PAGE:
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Meningitis. Bacterial Viral ( aseptic) TB Fungal Chemical Parasitic ? Carcinomatous.

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Presentation on theme: "Meningitis. Bacterial Viral ( aseptic) TB Fungal Chemical Parasitic ? Carcinomatous."— Presentation transcript:

1 Meningitis

2 Bacterial Viral ( aseptic) TB Fungal Chemical Parasitic ? Carcinomatous

3 Meningitis Definition –Bacterial meningitis is an inflammatory response to bacterial infection of the pia- arachnoid and CSF of the subarachnoid space Epidemiology –Incidence is between 3-5 per 100,000 –More than 2,000 deaths annually in the U.S. –Relative frequency of bacterial species varies with age.

4 Meningitis Epidemiology –Neonates (< 1 Month) Gm (-) bacilli 50-60% Grp B Strep 20-40% Listeria sp. 2-10% H. influenza 0-3% S. pneumo 0-5%

5 Meningitis Epidemiology –Children (1 month to 15 years) H. influenzae40-60% –Declining dramatically in many geographic regions N. meningitidis25-40% S. pneumo10-20%

6 Meningitis Epidemiology –Adults (> 15 years) S. pneumo30-50% N. Meningitidis10-35% –Major cause in epidemics Gm (-) Bacilli1-10% –Elderly S. aureus5-15% H. influenzae1-3% –>60 include Listeria, E. coli, Pseudomonas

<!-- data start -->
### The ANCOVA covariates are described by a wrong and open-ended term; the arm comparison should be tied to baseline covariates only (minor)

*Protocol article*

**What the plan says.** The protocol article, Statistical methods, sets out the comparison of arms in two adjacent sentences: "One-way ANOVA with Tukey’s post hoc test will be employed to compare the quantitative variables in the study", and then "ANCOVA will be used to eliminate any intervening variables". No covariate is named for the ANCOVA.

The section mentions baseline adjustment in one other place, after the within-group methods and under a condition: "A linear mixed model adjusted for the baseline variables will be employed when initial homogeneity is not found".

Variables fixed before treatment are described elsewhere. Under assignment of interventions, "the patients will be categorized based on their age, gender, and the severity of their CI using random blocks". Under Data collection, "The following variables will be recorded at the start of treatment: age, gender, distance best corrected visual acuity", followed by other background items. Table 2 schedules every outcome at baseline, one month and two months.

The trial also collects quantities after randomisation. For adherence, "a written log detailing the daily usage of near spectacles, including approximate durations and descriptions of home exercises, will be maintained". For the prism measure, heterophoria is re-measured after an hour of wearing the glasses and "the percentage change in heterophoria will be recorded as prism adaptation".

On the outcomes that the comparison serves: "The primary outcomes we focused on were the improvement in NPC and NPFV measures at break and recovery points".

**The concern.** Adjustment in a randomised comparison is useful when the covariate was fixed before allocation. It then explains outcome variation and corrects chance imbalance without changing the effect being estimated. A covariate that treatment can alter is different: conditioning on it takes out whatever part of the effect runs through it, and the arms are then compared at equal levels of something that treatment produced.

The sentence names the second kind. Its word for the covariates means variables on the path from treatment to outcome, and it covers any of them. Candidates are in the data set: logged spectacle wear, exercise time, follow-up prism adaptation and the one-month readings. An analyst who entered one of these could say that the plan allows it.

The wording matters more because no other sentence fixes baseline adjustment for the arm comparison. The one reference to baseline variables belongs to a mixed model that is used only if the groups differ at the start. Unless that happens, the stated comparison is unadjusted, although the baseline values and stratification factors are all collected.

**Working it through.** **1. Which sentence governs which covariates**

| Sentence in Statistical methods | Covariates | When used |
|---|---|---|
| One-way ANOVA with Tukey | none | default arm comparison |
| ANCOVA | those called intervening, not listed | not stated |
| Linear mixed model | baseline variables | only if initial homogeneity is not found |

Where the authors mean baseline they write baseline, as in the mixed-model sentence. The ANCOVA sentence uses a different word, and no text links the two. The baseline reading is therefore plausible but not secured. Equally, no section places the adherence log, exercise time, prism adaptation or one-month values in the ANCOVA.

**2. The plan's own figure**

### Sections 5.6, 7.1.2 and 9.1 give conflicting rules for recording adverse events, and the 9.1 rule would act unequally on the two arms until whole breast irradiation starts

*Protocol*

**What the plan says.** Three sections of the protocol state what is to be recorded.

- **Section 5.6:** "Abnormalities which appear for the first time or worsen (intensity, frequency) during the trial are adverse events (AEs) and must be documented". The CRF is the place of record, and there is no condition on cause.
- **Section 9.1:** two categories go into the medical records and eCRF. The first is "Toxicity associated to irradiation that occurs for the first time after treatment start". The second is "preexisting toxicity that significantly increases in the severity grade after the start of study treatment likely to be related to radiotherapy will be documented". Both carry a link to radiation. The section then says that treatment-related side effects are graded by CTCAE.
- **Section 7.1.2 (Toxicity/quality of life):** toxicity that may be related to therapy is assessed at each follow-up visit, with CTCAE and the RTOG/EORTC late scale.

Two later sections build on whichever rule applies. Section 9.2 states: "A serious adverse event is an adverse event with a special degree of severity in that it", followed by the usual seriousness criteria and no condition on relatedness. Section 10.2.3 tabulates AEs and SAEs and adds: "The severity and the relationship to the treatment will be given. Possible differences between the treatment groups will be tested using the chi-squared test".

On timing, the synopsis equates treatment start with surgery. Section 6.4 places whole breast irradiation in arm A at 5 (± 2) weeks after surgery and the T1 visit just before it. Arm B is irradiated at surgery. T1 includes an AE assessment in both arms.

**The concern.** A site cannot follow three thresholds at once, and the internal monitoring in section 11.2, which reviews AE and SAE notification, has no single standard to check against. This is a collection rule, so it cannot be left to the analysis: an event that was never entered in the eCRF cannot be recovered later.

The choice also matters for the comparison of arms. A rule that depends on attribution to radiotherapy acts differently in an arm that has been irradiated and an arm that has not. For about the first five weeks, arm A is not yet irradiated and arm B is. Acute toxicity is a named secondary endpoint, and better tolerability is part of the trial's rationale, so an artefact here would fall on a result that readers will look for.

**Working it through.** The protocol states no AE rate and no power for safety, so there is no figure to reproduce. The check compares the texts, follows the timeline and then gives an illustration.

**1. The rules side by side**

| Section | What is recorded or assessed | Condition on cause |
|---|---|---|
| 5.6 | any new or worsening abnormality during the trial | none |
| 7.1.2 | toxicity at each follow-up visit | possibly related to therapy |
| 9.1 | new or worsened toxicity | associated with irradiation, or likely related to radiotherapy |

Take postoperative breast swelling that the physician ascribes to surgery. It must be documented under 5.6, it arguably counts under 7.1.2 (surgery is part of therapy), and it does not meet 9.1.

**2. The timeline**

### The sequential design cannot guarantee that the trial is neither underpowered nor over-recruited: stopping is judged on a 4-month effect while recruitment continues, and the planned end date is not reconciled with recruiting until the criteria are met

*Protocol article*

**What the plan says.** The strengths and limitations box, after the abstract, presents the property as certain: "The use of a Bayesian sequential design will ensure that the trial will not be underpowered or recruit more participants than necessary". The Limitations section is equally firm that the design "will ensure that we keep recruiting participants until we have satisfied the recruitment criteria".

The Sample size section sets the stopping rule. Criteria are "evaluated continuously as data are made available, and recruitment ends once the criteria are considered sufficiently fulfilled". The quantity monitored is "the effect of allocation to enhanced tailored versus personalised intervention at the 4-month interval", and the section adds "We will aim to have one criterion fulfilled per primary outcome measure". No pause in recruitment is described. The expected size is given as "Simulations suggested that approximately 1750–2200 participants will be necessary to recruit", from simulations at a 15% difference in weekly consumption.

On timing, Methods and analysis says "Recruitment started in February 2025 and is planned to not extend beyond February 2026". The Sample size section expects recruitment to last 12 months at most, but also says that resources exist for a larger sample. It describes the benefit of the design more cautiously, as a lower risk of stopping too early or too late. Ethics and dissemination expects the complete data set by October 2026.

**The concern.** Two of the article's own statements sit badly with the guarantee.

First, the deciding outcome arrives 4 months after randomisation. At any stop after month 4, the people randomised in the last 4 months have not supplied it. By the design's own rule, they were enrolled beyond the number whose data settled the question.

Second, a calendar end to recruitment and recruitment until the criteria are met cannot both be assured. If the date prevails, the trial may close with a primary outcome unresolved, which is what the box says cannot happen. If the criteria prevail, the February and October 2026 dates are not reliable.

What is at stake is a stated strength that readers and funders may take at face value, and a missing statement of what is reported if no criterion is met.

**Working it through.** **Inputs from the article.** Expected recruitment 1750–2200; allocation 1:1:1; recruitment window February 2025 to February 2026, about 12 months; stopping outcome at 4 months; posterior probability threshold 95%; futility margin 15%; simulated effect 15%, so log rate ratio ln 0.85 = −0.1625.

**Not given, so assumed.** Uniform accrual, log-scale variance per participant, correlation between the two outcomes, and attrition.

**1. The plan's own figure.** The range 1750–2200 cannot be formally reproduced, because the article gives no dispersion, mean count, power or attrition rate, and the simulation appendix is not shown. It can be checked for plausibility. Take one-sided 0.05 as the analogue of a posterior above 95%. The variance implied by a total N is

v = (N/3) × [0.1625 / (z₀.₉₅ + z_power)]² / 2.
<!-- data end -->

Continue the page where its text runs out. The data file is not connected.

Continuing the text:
7 Meningitis Pathogenesis –Majority of cases are hematogenous in origin –Organisms have virulence factors that allow bypassing of normal defenses Proteases Polysaccharidases

8 Meningitis Pathology and Pathogenesis –Sequential steps allow the pathogen into the CSF Nasopharyngeal colonization Nasopharyngeal epithelial cell invasion Bloodstream invasion Bacteremia with intravascular survival Crossing of the BBB and entry into the CSF Survival and replication in the subarachnoid space

9 Meningitis Pathology –Hallmark Exudate in the subarachnoid space Accumulation of exudate in the dependent areas of the brain Large numbers of PMN’s Within 2-3 days inflammation in the walls of the small and medium-sized blood vessels Blockage of normal CSF pathways and blockage of the normal absorption may lead to obstructive hydrocephalus